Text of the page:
The biblical model for leadership is servanthood to the Church, and the word is akin to slavery. Six Greek words are used for the concept of servant in the New Testament. Two that might be the most familiar to us are “diákonos,” which is like a waiter or attendant. It is this word from which we get our word “deacon.” The other is “doulos,” which is someone who is in bondage to a master and is always subservient, as we read earlier. Some translations use the word “bondservant” for this word.

However, the word that Paul uses for servants in 1 Corinthians 4:1—“This is how one should regard us, as servants of Christ and stewards of the mysteries of God”—is not “doulos” but “huperetes.” It’s a word that literally means “under rower.” The antonym of this word would be “helmsman,” the person who is directing which way the ship heads.

Under rower. This job doesn’t sound very appealing, does it?  (Not that the other meanings of “servant” do!) The under rower would be down in the dark, lower regions of the ship, pulling along with all the other slaves. Apparently, Paul didn’t want the designation of helmsman. He didn’t want to be regarded as the one who steered the vessel. It wasn’t his desire to be considered the navigator, the one who plotted the course for the ship. The under rower would have absolutely no navigational input about the bearing of the craft which he is helping propel through the water. He is merely part of a team of under rowers, slavishly doing the will of the master of the ship. Just a fellow rower. As an aside, I don’t know very much about ancient ships, but it’s probably not much of a stretch to think that it was wet and a bit odorous down there.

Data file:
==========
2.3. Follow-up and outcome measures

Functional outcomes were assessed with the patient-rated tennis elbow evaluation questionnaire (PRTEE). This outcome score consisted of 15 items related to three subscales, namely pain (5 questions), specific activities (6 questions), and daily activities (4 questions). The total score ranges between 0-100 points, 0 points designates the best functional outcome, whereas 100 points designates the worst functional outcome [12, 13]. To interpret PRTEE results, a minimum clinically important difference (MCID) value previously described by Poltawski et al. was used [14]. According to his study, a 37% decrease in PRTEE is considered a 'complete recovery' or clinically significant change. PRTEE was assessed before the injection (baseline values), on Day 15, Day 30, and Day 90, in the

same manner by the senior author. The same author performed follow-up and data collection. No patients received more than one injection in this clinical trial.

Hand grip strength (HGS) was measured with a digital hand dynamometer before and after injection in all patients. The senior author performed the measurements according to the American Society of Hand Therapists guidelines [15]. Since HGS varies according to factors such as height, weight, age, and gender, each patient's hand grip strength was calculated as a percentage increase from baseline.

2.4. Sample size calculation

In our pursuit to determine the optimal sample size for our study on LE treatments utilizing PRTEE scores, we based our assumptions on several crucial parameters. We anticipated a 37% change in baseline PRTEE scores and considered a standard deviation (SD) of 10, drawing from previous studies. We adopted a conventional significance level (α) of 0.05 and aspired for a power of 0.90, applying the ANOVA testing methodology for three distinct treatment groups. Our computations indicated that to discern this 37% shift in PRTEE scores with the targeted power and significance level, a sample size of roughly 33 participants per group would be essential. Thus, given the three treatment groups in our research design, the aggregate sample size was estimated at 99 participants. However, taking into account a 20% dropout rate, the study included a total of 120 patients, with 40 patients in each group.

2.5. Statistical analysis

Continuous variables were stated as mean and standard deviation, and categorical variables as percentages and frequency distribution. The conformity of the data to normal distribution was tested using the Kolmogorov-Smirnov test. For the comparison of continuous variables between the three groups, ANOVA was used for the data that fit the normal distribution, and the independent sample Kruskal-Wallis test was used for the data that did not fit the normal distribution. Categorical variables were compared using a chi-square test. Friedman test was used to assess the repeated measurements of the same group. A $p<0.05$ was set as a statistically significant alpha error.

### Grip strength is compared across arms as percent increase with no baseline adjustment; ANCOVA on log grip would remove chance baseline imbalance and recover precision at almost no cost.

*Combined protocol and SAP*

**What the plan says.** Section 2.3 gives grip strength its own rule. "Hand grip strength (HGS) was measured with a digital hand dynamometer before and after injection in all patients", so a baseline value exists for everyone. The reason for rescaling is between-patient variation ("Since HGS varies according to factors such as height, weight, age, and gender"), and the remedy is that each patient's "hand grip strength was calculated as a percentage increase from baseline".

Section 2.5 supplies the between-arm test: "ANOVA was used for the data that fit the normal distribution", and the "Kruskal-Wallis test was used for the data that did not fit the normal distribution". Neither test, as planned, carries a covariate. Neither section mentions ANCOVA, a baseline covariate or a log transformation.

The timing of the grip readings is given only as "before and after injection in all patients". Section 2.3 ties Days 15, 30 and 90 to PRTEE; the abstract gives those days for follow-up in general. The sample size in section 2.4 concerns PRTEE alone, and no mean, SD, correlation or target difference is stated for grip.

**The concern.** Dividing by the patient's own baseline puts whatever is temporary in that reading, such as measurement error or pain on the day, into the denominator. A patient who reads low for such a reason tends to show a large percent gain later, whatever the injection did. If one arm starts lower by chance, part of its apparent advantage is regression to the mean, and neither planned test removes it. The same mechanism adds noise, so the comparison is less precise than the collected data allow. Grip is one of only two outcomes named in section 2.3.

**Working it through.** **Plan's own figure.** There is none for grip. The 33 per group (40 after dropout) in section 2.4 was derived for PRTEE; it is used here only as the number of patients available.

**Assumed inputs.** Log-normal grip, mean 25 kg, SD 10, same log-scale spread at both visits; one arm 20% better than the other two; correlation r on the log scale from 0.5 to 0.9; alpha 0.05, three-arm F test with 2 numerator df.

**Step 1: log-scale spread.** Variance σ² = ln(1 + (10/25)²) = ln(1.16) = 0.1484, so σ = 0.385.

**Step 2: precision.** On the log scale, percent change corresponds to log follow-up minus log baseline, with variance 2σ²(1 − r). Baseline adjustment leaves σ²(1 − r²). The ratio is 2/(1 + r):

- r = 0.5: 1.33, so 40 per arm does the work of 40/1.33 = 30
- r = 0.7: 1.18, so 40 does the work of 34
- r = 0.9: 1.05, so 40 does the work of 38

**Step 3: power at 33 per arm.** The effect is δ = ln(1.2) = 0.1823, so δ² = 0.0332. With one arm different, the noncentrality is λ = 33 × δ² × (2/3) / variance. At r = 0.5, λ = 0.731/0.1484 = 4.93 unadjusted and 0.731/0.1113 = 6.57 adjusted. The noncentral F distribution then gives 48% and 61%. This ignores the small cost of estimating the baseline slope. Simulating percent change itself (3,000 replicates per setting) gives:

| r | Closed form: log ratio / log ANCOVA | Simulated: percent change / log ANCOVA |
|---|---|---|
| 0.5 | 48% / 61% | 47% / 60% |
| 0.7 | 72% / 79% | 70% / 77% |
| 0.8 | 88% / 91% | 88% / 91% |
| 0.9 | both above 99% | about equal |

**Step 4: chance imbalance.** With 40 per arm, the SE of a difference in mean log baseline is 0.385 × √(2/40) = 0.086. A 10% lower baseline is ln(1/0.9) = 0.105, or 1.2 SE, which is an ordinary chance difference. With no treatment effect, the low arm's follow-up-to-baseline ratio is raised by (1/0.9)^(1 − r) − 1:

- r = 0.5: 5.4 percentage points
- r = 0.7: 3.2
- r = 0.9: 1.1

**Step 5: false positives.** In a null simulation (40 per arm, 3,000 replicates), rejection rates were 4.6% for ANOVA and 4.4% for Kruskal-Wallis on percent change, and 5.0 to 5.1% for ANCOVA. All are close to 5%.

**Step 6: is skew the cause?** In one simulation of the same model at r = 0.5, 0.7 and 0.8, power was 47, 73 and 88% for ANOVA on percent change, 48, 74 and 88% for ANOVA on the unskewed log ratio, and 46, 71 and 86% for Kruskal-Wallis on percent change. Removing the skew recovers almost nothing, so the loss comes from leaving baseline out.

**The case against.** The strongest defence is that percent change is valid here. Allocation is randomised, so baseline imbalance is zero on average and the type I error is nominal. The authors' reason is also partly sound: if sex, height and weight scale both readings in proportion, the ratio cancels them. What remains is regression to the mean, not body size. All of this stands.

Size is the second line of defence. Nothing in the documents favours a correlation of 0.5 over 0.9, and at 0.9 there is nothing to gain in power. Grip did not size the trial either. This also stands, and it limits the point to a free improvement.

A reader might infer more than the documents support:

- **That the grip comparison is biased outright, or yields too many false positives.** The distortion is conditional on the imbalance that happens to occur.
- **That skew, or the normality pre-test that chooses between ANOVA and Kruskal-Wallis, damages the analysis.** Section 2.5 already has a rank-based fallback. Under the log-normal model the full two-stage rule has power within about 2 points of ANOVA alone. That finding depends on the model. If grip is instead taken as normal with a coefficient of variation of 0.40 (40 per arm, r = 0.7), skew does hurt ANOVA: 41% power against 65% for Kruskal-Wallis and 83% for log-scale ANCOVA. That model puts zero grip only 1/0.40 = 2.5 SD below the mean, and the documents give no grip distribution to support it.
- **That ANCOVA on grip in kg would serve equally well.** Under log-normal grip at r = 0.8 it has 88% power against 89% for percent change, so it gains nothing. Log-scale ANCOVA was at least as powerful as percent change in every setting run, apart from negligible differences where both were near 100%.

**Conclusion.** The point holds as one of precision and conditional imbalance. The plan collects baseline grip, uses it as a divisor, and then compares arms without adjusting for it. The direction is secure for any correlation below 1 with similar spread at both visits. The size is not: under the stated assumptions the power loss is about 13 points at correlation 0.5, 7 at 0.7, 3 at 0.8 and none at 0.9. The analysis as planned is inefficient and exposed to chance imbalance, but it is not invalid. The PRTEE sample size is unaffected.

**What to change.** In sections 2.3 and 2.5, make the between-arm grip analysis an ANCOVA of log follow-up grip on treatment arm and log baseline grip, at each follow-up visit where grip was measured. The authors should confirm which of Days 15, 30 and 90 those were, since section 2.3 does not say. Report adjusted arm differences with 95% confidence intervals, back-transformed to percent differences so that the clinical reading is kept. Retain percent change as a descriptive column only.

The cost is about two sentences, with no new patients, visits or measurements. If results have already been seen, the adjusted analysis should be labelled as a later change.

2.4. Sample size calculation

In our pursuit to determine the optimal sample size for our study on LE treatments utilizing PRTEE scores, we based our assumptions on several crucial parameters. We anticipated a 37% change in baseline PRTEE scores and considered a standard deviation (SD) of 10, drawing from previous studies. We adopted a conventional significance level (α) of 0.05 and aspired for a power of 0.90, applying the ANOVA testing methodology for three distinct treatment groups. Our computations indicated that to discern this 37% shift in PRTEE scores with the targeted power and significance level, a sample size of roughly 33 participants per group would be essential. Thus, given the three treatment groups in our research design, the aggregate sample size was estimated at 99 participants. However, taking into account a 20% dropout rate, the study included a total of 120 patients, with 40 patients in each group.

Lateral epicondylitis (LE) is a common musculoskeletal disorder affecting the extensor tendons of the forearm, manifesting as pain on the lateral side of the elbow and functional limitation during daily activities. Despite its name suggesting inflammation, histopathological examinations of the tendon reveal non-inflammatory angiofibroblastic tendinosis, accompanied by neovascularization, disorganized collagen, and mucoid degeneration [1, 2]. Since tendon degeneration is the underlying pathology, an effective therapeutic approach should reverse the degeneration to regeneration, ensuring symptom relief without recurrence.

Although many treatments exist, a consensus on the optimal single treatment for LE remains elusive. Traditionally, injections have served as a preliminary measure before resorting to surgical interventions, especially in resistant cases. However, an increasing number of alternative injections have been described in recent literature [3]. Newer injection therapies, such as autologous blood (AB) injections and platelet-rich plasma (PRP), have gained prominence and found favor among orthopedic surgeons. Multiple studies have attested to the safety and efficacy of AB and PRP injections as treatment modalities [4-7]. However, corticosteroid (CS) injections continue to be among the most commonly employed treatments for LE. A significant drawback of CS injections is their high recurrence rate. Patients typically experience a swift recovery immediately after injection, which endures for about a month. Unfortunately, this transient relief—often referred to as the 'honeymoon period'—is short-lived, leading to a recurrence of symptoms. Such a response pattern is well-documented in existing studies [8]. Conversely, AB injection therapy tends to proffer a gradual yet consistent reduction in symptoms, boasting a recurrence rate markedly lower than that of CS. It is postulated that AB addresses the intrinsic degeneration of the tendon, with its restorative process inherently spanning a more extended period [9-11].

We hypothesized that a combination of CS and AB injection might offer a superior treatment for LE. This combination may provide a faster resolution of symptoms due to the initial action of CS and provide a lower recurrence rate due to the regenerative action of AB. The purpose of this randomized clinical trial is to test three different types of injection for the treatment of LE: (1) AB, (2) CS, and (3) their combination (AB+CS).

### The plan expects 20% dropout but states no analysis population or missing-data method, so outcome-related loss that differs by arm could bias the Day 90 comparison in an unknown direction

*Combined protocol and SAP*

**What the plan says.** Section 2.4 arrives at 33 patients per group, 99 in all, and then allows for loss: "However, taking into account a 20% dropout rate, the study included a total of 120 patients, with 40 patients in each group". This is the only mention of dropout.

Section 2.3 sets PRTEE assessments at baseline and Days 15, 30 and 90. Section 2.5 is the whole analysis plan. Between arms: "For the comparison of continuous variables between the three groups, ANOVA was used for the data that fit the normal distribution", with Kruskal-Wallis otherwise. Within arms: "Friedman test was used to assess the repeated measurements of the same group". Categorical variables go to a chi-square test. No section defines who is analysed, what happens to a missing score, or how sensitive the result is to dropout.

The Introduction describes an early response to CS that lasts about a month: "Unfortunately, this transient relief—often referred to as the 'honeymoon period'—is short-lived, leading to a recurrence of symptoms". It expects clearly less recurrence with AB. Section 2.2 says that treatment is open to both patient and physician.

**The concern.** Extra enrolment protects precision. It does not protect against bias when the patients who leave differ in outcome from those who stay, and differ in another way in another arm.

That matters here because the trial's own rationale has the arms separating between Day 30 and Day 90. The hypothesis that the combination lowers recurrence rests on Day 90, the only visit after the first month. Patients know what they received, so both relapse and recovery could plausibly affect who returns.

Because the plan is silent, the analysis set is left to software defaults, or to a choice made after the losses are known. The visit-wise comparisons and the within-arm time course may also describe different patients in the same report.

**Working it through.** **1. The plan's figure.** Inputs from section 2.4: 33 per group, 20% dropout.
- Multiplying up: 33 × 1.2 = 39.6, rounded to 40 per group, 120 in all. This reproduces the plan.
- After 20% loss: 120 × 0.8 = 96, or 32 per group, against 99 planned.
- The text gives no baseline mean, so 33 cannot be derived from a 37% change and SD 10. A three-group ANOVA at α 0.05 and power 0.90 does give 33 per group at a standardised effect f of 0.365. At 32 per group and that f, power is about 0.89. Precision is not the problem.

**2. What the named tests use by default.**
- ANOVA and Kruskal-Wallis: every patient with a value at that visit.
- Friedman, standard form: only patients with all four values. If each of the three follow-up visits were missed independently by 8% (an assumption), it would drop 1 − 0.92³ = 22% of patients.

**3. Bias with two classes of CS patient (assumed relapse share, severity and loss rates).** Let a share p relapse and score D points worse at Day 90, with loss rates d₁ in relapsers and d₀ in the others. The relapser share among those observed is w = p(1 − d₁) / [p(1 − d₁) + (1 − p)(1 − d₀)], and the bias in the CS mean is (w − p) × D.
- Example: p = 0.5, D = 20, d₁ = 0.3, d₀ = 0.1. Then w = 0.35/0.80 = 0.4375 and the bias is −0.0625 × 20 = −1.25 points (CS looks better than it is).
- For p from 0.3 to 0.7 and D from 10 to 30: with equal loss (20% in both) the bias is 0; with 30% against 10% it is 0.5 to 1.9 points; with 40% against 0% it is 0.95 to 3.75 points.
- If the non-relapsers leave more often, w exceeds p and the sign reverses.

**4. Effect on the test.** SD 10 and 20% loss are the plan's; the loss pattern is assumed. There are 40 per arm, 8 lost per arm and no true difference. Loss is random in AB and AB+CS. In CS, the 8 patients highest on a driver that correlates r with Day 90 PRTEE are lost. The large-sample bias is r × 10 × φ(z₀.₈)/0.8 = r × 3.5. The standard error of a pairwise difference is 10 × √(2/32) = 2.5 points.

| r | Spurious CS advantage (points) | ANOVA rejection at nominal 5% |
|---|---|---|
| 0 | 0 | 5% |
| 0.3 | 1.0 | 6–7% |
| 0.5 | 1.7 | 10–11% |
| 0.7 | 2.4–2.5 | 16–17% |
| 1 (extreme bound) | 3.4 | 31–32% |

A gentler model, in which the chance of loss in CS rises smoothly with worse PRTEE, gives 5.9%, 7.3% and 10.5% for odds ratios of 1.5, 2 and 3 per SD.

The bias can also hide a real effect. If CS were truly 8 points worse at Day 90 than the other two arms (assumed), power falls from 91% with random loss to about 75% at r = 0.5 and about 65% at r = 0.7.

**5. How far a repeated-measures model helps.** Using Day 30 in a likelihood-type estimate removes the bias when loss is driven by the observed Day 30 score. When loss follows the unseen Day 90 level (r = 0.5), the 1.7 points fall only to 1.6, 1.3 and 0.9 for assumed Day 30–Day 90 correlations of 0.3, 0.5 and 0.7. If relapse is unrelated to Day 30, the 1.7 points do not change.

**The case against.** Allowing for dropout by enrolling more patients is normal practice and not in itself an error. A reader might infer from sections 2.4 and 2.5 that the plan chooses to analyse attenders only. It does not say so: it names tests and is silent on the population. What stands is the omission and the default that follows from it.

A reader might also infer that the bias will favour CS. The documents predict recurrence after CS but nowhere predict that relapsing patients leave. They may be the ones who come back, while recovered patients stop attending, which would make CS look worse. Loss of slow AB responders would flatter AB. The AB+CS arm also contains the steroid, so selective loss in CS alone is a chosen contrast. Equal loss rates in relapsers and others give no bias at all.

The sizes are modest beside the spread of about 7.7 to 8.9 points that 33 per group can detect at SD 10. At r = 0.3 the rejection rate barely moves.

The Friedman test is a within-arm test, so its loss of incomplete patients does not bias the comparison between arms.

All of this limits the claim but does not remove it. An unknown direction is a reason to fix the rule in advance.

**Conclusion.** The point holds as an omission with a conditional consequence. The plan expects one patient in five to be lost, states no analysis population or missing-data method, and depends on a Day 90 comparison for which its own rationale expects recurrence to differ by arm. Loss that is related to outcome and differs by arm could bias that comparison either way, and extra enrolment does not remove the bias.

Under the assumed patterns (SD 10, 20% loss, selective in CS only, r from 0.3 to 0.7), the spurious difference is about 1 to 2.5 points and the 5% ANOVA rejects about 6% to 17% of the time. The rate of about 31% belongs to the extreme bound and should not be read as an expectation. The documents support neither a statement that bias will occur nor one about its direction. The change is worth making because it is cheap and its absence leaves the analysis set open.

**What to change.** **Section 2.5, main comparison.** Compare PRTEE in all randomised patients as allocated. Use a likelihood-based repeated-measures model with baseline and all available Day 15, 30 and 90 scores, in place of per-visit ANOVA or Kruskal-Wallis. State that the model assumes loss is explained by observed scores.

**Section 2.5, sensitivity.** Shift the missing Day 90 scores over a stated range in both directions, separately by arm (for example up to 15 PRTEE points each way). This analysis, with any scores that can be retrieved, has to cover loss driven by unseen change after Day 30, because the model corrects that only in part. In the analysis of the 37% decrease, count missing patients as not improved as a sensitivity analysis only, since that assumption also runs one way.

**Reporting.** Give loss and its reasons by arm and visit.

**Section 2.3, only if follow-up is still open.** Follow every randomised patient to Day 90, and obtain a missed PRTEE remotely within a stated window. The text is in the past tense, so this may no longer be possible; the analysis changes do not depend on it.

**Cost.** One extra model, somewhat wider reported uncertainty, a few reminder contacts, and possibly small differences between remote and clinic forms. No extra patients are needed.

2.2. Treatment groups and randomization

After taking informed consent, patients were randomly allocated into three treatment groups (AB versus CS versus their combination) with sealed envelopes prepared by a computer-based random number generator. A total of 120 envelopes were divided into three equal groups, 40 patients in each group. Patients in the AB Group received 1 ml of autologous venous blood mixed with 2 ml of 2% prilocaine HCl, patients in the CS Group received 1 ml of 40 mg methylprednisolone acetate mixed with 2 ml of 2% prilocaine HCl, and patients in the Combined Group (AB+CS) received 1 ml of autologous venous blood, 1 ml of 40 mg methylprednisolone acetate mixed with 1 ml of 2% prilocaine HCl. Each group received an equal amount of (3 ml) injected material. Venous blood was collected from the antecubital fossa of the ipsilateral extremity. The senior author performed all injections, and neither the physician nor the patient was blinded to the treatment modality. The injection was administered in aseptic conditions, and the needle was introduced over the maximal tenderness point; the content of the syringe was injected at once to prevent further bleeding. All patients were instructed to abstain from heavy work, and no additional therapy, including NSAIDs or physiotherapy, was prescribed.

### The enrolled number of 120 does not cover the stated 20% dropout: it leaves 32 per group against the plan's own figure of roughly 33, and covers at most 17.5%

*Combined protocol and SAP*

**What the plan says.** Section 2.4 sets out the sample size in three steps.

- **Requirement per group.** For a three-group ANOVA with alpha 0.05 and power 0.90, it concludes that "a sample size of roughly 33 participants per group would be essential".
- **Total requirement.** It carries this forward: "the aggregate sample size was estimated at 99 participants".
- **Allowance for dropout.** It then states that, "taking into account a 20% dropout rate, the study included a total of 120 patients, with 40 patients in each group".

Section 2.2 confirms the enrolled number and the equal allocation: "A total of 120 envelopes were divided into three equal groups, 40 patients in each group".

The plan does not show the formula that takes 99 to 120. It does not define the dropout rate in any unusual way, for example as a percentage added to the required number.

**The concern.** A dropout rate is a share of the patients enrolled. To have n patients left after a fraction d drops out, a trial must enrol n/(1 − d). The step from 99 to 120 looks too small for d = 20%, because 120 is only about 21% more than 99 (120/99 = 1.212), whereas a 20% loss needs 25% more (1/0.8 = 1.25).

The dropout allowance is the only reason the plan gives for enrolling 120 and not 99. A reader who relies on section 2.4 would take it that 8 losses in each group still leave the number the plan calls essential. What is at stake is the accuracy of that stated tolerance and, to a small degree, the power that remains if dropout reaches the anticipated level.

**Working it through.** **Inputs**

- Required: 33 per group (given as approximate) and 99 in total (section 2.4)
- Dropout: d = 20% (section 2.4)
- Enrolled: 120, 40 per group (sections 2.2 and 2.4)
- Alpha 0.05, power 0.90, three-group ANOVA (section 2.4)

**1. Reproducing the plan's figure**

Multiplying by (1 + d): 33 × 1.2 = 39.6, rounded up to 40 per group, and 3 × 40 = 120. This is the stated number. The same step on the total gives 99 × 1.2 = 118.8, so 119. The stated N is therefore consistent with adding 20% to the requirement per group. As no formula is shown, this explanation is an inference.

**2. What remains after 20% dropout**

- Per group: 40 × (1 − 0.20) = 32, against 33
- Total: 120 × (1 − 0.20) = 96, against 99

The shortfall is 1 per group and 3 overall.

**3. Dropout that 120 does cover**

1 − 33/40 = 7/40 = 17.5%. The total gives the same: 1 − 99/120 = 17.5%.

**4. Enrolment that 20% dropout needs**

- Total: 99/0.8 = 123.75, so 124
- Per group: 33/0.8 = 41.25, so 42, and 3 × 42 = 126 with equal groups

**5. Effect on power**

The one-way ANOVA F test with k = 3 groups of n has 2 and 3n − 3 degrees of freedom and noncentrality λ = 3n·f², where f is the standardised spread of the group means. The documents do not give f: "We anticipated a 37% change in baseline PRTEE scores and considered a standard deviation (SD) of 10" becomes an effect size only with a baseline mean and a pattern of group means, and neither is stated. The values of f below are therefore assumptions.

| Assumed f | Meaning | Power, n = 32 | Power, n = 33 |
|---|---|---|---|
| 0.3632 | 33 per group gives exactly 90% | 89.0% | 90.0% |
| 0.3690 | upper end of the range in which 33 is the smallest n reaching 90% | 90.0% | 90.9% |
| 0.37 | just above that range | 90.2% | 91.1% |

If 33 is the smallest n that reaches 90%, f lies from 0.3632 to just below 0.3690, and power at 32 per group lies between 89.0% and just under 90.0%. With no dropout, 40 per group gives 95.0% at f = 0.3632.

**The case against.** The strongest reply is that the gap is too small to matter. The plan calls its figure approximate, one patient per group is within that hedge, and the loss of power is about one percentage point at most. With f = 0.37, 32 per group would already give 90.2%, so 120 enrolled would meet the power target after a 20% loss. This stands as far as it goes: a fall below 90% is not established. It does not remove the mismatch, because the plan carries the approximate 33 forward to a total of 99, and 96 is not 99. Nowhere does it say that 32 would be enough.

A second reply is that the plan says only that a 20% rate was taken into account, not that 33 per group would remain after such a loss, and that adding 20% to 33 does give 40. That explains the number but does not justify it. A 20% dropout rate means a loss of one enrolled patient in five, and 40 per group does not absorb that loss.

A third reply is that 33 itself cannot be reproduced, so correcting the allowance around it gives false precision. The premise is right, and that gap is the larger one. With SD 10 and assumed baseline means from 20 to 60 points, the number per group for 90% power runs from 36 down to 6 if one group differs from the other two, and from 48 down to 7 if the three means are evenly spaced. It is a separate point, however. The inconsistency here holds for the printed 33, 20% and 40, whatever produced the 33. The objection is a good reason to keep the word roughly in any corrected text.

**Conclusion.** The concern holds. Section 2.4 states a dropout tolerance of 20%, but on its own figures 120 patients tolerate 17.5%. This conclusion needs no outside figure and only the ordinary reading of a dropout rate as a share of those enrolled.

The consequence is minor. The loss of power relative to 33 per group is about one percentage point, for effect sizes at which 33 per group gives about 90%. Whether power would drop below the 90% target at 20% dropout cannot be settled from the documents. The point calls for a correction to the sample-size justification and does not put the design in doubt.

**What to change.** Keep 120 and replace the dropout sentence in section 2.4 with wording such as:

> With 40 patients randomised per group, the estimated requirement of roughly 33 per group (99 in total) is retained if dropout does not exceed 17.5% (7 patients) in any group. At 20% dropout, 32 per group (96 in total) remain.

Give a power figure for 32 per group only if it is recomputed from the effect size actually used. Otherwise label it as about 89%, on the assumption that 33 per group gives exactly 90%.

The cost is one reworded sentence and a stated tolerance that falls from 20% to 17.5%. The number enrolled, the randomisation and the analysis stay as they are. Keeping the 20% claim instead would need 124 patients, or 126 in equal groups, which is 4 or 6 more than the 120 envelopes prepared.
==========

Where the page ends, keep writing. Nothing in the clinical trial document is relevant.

Paul wrote that this is how the Corinthians should regard him.

This is Paul the apostle we’re talking about. Very few people on the planet at that time deserved to be regarded as a “Big L” leader in the Church more than he did. He was a leader extraordinaire. However, Paul told the Corinthians that he wanted them to regard him not as a “Big L” leader but as a nameless, undistinguished under rower. If Paul’s aim was to have the Corinthian believers consider him this way, not a helmsman or navigator, how should our contemporary church leaders tell us to regard them?

Paul was concerned that the Corinthians might improperly gather themselves around Apollos, Peter and himself. He was strongly hostile to that attitude. He wanted the Corinthians to regard them as laborers with them, not men who were trying to gather groups under each of their leaderships. They shouldn’t regard them as those kinds of leaders at all. They were simply pulling oars with them.

This is so contrary to my way of thinking that it makes me dizzy. As a leader, I am to paddle together with the people in the fellowship where I serve and not be concerned if they attach themselves to my leadership or that they notice me much at all. In fact, I should encourage them not to be attached to my leadership in a way that would identify themselves with me. I should, rather, be concerned that they are attached to the leadership of Jesus Christ—that task would be part of my job description as a pastor/leader/elder. Peter wrote, “For you were straying like sheep, but have now returned to the Shepherd and Overseer of your souls” (1 Peter 2:25). The word “overseer” here is the Greek word, “episkopos,” which has been translated “bishop.”

But who is the helmsman of our group? Who directs us as we gather?

This is where the teaching of Jesus comes to the fore. The servant is the leader. He leads, he directs by…serving.

He leads by rowing with them, according to Paul. He leads by listening with them to the Lord and giving his life to Jesus sacrificially in their company and doing great things with, in  and for God and in service to one another. He leads by praying among them. He leads by being part of the strengthening of believers by the exercise of the gifts that happens when they gather together (1 Corinthians 12:4-7, 14:26; Ephesians 5:18-21; Colossians 3:16). He leads by submitting himself to the radical, life-denying leadership of the divine Helmsman and helping, admonishing and teaching those in the fellowship to do the same.